serviceName: exampleService
                servicePort: 80
              path: /
    # This section is only required if TLS is to be enabled for the Ingress
    tls:
        - hosts:
            - www.example.com
          secretName: example-tls

In particular, the annotations are important.

annotations:
  kubernetes.io/ingress.class: nginx-development

Remember how we set the controller.ingressClass parameter when deploying the Helm chart? This annotation is what that property controls. It means that an Ingress resource must specifically set the kubernetes.io/ingress.class: nginx-development annotation to be considered by this Ingress Controller resource. This is how we distinguish between rules for the development and production Ingress Controller resources.

Go ahead and push the deployment to the Production environment.

We can now see the Nginx Deployment resources in the Kubernetes cluster.

Those Nginx Deployment resources are accessible from new Load balancer Service resources.

We're now ready to connect to the HTTPD application through the Ingress Controllers instead of through their own network load balancers.

Configuring Ingress

Back in the HTTPD Container Deployment step, we need to change the Service Type from Load balancer to Cluster IP. This is because an Ingress Controller resource can direct traffic to the HTTPD Service resource internally. There is no longer a need for the HTTPD Service resource to be publicly accessible, and a Cluster IP Service resource provides everything we need.

We now need to configure the Ingress resource.

Start by defining the Ingress Name.

The Ingress resources support the many different Ingress Controllers that are available via annotations. These are key/value pairs that often contain implementation specific values. Because we have deployed the Nginx ingress controller, a number of the annotations we are defining are specific to Nginx.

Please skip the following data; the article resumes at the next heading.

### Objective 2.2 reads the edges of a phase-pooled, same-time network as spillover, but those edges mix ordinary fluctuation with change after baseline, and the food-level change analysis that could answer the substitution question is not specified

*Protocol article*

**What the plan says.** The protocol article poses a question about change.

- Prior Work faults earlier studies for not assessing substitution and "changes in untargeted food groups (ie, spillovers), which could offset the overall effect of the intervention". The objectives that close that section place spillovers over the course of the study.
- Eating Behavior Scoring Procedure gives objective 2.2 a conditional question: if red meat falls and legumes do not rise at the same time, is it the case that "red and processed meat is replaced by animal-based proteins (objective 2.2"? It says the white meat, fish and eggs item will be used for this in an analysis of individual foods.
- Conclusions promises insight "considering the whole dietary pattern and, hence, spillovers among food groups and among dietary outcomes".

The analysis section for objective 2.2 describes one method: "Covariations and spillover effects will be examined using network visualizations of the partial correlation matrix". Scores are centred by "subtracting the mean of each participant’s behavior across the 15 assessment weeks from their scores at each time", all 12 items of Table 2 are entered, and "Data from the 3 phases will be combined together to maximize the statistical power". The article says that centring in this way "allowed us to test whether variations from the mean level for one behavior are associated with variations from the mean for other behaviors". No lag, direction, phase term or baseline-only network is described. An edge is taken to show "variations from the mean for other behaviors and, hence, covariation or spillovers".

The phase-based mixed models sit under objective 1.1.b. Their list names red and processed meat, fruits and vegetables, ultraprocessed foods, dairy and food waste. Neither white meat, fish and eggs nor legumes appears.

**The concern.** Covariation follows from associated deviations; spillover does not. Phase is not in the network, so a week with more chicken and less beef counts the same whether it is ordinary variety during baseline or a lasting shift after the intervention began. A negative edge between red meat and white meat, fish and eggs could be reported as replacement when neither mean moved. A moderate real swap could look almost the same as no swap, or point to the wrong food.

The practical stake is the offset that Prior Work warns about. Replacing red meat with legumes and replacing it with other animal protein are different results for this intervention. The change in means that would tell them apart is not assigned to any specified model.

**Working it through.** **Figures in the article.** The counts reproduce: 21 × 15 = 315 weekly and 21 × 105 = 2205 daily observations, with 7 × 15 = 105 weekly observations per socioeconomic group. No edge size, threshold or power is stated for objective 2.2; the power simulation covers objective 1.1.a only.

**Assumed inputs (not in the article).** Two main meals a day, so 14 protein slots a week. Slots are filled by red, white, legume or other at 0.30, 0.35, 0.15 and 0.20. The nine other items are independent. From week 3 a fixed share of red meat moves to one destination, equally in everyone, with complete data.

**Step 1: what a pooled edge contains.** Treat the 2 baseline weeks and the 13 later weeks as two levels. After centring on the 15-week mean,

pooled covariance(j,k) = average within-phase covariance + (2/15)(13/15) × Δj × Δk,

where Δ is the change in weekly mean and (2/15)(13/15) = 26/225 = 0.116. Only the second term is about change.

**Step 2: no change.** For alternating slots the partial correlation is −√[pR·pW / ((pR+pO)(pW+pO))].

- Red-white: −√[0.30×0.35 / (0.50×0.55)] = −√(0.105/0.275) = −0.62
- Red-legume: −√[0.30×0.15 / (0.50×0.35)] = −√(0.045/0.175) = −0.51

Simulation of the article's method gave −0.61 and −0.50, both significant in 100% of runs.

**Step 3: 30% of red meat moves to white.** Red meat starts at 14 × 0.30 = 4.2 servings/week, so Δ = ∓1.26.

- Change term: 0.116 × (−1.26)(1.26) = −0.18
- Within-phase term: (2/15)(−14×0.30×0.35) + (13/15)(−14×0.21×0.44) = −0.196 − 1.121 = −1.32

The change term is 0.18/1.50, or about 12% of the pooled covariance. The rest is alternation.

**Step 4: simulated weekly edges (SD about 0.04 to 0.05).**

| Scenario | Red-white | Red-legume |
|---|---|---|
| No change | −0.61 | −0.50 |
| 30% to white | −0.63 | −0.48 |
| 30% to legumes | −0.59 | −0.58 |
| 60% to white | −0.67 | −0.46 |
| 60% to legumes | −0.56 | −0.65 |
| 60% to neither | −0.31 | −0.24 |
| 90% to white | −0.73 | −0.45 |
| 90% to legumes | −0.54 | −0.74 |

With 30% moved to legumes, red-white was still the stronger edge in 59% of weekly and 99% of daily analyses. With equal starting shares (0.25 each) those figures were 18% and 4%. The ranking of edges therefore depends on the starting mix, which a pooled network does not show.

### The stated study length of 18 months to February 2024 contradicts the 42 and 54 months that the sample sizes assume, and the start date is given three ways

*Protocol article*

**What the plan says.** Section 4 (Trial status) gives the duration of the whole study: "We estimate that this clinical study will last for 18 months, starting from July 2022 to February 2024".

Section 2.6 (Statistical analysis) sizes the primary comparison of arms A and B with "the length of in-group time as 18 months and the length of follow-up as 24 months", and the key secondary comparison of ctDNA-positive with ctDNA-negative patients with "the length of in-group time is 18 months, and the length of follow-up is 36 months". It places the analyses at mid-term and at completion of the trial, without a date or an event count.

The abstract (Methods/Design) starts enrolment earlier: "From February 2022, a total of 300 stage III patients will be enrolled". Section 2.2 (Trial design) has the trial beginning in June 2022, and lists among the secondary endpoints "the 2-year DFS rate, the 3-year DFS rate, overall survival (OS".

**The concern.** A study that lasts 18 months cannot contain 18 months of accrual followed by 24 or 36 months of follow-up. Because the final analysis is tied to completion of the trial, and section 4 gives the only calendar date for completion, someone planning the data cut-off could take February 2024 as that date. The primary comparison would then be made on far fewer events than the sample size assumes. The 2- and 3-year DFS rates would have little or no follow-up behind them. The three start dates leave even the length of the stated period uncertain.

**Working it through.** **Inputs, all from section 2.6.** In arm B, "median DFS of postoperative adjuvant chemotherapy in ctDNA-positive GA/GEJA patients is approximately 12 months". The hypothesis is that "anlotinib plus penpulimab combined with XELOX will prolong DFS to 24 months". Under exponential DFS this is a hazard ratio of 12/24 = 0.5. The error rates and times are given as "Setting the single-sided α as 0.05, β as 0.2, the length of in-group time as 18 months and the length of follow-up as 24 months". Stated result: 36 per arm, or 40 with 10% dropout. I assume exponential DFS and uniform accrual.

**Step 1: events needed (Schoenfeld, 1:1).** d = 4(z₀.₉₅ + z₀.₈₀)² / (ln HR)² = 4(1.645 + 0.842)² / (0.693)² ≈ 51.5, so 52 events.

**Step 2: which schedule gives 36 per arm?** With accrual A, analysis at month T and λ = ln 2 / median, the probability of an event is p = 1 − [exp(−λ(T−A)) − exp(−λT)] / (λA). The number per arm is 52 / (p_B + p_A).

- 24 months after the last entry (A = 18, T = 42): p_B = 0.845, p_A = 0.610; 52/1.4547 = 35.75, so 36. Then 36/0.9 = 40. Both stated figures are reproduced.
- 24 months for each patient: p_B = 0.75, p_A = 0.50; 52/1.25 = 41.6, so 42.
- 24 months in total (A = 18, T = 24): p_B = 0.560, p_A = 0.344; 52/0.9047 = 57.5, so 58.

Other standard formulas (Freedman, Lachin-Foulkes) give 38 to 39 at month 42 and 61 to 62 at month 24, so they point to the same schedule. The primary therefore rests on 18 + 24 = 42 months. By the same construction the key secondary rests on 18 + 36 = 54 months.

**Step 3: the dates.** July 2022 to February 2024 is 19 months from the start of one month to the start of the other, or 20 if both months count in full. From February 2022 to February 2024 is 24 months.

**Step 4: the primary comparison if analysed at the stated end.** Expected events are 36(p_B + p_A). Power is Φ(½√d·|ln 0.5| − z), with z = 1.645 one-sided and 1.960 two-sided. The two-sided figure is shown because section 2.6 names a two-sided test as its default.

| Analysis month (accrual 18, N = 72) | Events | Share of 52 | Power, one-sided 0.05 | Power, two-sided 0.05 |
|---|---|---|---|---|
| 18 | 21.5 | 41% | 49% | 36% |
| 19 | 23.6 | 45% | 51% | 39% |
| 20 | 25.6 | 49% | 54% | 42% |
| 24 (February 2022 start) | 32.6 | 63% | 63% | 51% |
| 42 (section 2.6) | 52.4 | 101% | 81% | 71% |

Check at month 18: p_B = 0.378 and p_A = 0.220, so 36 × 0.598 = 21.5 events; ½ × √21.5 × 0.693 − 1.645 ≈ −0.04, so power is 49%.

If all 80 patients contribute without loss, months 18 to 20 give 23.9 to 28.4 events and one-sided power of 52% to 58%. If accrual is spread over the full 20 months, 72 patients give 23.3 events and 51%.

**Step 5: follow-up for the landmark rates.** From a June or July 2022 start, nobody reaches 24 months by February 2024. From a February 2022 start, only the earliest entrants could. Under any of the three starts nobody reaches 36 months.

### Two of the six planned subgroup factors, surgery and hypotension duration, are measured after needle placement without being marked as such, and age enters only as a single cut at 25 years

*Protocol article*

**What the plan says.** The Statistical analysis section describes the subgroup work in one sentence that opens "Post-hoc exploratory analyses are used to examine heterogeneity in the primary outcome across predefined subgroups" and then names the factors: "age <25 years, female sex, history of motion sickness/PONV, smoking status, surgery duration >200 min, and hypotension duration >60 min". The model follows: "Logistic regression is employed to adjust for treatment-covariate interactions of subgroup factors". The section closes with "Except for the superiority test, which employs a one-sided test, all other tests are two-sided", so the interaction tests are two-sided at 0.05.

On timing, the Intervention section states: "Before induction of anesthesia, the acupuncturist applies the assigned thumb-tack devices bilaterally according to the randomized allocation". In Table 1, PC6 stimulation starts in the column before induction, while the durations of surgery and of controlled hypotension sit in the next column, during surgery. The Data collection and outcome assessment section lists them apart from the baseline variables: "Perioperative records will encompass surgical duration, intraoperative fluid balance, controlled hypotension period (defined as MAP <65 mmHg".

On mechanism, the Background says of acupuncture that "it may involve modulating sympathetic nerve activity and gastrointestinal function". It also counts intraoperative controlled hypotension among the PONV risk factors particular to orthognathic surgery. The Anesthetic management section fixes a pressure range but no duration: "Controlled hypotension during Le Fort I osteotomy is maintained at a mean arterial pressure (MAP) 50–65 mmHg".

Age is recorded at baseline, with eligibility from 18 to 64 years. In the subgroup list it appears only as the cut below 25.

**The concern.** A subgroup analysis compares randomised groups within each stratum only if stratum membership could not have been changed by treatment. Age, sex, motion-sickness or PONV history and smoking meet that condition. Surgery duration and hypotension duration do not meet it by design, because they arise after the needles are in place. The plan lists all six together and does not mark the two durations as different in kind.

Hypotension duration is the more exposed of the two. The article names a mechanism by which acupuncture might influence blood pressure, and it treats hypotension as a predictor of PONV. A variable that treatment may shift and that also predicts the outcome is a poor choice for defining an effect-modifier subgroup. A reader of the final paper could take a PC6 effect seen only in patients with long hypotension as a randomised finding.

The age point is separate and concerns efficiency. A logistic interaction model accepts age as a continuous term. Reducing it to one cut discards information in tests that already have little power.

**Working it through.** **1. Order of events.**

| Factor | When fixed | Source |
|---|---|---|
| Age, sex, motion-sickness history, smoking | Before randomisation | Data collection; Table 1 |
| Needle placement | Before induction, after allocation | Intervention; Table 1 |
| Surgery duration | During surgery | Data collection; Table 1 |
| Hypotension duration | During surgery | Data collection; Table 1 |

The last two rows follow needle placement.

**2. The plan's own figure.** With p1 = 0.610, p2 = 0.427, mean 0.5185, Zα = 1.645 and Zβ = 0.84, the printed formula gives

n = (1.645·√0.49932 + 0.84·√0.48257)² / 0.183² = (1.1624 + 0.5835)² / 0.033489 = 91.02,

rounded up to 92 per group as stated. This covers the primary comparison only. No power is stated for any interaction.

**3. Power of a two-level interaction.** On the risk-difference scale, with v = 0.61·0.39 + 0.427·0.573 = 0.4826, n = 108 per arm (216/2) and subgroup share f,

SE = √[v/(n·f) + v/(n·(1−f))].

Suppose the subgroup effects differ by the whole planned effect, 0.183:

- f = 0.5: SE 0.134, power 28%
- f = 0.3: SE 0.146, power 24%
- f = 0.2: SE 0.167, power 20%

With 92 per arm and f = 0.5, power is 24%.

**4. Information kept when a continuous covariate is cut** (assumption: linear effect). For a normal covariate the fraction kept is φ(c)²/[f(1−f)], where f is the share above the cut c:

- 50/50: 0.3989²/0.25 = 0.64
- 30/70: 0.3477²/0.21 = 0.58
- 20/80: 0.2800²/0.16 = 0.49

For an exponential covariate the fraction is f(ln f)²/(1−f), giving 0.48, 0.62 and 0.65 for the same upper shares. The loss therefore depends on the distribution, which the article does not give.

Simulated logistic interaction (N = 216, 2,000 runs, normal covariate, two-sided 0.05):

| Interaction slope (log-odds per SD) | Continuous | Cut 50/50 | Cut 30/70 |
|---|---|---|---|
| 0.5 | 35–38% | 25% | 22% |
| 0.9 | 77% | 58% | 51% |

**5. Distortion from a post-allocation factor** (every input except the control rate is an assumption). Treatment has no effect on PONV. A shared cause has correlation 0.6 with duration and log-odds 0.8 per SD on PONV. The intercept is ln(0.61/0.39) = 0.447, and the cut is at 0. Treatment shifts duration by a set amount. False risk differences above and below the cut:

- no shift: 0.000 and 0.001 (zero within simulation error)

The first annotation is shared across Ingress Controller resource implementations though. It is the kubernetes.io/ingress.class annotation that we talked about earlier. We set this annotation to nginx-#{Octopus.Environment.Name | ToLower}. This means that when deploying in the Development environment, this annotation will be set to nginx-development, and when deploying to the Production environment it will be set to nginx-production. This is how we target the environment specific Ingress Controller resources.

The kubernetes.io/ingress.allow-http annotation is set to true to allow unsecure HTTP traffic, and nginx.ingress.kubernetes.io/ssl-redirect is set to false to prevent Nginx from redirecting HTTP traffic to HTTPS.

Enabling HTTP traffic is a security risk and is shown here for demonstration purposes only.

The last section to configure is the Ingress Host Rules. This is where we map incoming requests to the Service resource that exposes our Container resources. In our case we want to expose the /httpd path to the Service resource port that maps to port 80 on our Container resource.

The Host field is left blank, which means it will capture requests for all hosts.

Go ahead and deploy this to the Development environment. You will get an error like this.

The Service "httpd" is invalid: spec.ports[0].nodePort: Invalid value: 30245: may not be used when `type` is 'ClusterIP'

This error is thrown because we changed a Load balancer Service resource, which defined a nodePort property, to a Cluster IP Service resource, which does not support the nodePort property. Kubernetes is pretty good at knowing how to update an existing resource to match a new configuration, but in this case it doesn't know how to perform this change.

The easiest solution is to delete the Service resource and rerun the deployment. Because we have completely defined the deployment process in Octopus, we can delete and recreate these resources safe in the knowledge that there are no undocumented settings that have been applied to the cluster that we might be removing.

This time the deployment succeeds, and we have successfully deployed the Ingress resource.

Let's open up the URL that we exposed via the Ingress Controller resource.

And we get a 404. What is wrong here?

Managing URL Mappings

The issue here is that we opened a URL like http://35.193.149.6/httpd, and then passed that same path down to the HTTPD service. Our HTTPD service has no content to serve under the httpd path. It only has the index.html file in the root path the mapped from a ConfigMap resource.